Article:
'The Last Last Ride' by Peter Domican

You’d stay on this small roller coaster ride all summer long if you could and if I were a rich man, I would let you. Is it fun riding around in circles? You’re only nine; of course it’s fun. Most things are fun when you’re nine, except doing your homework, tidying your bedroom and going to bed when you’re told! But going round in circles, that’s real fun.

Another ride? OK. I’ll take some more photos for your Mum. For me too, but I won’t need to look at them. I’ll remember this moment like it was yesterday.

Last year, you were losing your baby teeth; the Tooth Fairy had deep pockets. Now you have a beautiful wide smile. One baby tooth hangs on stubbornly but soon that will be gone and then that smile will be perfect. You’re not a baby any more, except to your Mum. You’ll always be her baby.

It’s a quiet day and the operator lets you go round an extra couple of times. I’ve lost count now. You never grow tired of this ride. Your Mum can’t understand the attraction but I understand much better than you think. I never grew tired of the ride when I was nine.

My ride was different; a fairground carousel in a Northern seaside town with beautiful carved wooden horses painted in garish colours taking part in an imaginary race. Each horse would pull ahead then fall behind whilst I clung on tightly to my charge, looking out for my mother and father. They stood together patiently as I sped by, going round in circles, smiling and waving at a happy little boy that would soon grow tired of such childish things, who wanted to grow up too fast. It was a lifetime ago but yesterday too. I wonder what they were thinking then? Now I’ll never know.

Another ride? Last one, OK? And then we’ve really got to go.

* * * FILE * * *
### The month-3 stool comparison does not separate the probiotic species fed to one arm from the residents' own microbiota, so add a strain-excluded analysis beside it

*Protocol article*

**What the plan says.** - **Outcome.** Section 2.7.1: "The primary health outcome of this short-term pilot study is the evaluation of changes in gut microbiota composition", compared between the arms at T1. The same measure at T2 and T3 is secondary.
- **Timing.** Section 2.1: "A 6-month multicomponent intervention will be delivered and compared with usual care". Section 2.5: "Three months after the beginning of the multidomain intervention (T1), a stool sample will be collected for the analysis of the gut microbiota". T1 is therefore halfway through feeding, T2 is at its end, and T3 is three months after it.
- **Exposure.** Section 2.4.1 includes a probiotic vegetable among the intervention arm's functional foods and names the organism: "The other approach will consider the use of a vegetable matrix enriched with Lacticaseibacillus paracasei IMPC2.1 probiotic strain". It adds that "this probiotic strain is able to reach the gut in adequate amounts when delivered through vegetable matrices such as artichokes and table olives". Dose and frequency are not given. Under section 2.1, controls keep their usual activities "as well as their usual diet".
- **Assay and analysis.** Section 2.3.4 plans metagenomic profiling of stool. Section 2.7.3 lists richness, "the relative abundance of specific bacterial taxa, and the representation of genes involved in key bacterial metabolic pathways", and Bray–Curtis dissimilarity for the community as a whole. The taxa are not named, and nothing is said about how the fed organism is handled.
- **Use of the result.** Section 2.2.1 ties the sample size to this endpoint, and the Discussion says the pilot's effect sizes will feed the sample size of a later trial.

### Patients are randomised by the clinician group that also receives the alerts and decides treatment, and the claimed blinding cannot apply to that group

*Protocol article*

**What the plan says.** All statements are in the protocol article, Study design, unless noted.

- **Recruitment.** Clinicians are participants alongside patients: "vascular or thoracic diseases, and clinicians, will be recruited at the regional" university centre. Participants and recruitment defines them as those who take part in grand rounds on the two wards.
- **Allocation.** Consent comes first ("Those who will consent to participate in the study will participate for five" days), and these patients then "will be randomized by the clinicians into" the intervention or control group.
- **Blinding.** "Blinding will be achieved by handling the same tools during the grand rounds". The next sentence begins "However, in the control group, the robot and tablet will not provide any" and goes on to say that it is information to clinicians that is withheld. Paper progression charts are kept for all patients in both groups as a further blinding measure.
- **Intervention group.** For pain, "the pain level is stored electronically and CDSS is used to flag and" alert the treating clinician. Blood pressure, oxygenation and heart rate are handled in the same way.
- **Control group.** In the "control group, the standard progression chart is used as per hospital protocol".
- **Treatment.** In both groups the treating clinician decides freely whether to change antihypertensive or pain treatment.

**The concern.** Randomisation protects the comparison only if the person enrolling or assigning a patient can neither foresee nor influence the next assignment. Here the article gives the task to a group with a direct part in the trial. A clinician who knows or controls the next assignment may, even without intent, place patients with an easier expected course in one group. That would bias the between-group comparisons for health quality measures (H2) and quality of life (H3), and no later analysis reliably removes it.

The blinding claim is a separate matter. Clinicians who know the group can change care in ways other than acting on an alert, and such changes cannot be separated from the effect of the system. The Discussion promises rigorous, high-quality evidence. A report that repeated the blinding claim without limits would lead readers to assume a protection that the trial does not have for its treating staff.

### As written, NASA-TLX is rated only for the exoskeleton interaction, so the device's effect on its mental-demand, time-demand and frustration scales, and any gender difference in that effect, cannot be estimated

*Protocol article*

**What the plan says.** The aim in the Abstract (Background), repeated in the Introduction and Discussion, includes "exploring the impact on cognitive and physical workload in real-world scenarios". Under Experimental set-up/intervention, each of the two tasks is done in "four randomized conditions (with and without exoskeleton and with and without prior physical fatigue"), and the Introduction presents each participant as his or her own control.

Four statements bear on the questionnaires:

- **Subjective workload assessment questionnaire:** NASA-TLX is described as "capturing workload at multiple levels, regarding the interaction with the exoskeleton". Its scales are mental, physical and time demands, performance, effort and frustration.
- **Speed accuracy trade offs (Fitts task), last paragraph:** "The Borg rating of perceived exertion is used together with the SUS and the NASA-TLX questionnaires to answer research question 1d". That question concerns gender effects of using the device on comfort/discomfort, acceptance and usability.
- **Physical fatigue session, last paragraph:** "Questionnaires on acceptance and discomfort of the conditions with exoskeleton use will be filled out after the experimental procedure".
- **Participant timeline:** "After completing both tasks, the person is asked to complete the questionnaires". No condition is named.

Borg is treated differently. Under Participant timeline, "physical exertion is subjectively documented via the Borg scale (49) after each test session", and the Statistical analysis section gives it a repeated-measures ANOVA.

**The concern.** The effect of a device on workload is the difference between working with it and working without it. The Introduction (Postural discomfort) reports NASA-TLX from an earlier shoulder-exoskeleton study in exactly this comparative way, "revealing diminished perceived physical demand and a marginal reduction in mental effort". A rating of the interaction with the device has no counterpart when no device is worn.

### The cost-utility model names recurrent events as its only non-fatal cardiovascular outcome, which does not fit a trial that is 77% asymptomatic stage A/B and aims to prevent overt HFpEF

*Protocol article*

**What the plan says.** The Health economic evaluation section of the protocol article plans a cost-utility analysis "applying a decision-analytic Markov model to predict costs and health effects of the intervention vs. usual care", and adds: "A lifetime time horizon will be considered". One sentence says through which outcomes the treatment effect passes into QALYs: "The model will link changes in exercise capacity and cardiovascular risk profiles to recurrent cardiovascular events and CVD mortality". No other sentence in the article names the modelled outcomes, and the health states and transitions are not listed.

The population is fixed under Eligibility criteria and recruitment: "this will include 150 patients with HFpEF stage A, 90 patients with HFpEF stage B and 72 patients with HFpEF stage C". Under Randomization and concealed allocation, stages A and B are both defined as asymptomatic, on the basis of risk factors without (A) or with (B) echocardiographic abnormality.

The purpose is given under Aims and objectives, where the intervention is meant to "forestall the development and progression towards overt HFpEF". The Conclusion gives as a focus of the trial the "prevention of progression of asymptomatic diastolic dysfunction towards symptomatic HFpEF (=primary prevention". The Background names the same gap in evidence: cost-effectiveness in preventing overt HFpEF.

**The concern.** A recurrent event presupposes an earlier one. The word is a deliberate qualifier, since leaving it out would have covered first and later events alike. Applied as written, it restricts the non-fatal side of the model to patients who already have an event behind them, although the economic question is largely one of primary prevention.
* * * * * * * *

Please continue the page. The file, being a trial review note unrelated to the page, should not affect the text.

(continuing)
At the end, you run straight past me towards your mother. She looks tired and distant but, as you approach, her face lights up as she listens to you, all breathless and excited. You grow more like her every day. You look to me for signs of weakness and plead for a ‘last last’ ride. You pull a sad face then flash that smile, not sure which tactic will work best. You know I am the verge of giving in but I smile and shake my head.

It’s time to leave. It’s getting late and your Mum’s tired, but the nine year old in me wants to say yes. I wish we could stay, that the ride could go on forever.

I wish for a ride when the world wasn’t on my shoulders, when I didn’t disappoint, when time didn’t matter and going round in circles was just fun once again and not a punishment. I want that ‘last last’ ride too.

First published via #fridayflash on 10 May 2013

Comments

  1. The loss of innocence, mortality and failure. Quite moving.

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  2. Lovely, Pete. Deceptively simple. A beautiful use of the second person, too.

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  3. You've always moved in the best of circles, Pete. A sweet tale of childhood reminiscence.

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  4. Totally awsome Domi. It was a really nice story which brought back some happy memories. Children should be studying this for next year's GCSEs as it has many levels and was better than anything we a ever got to endlessly digest... Keep on writing!!! Dave & Sheila

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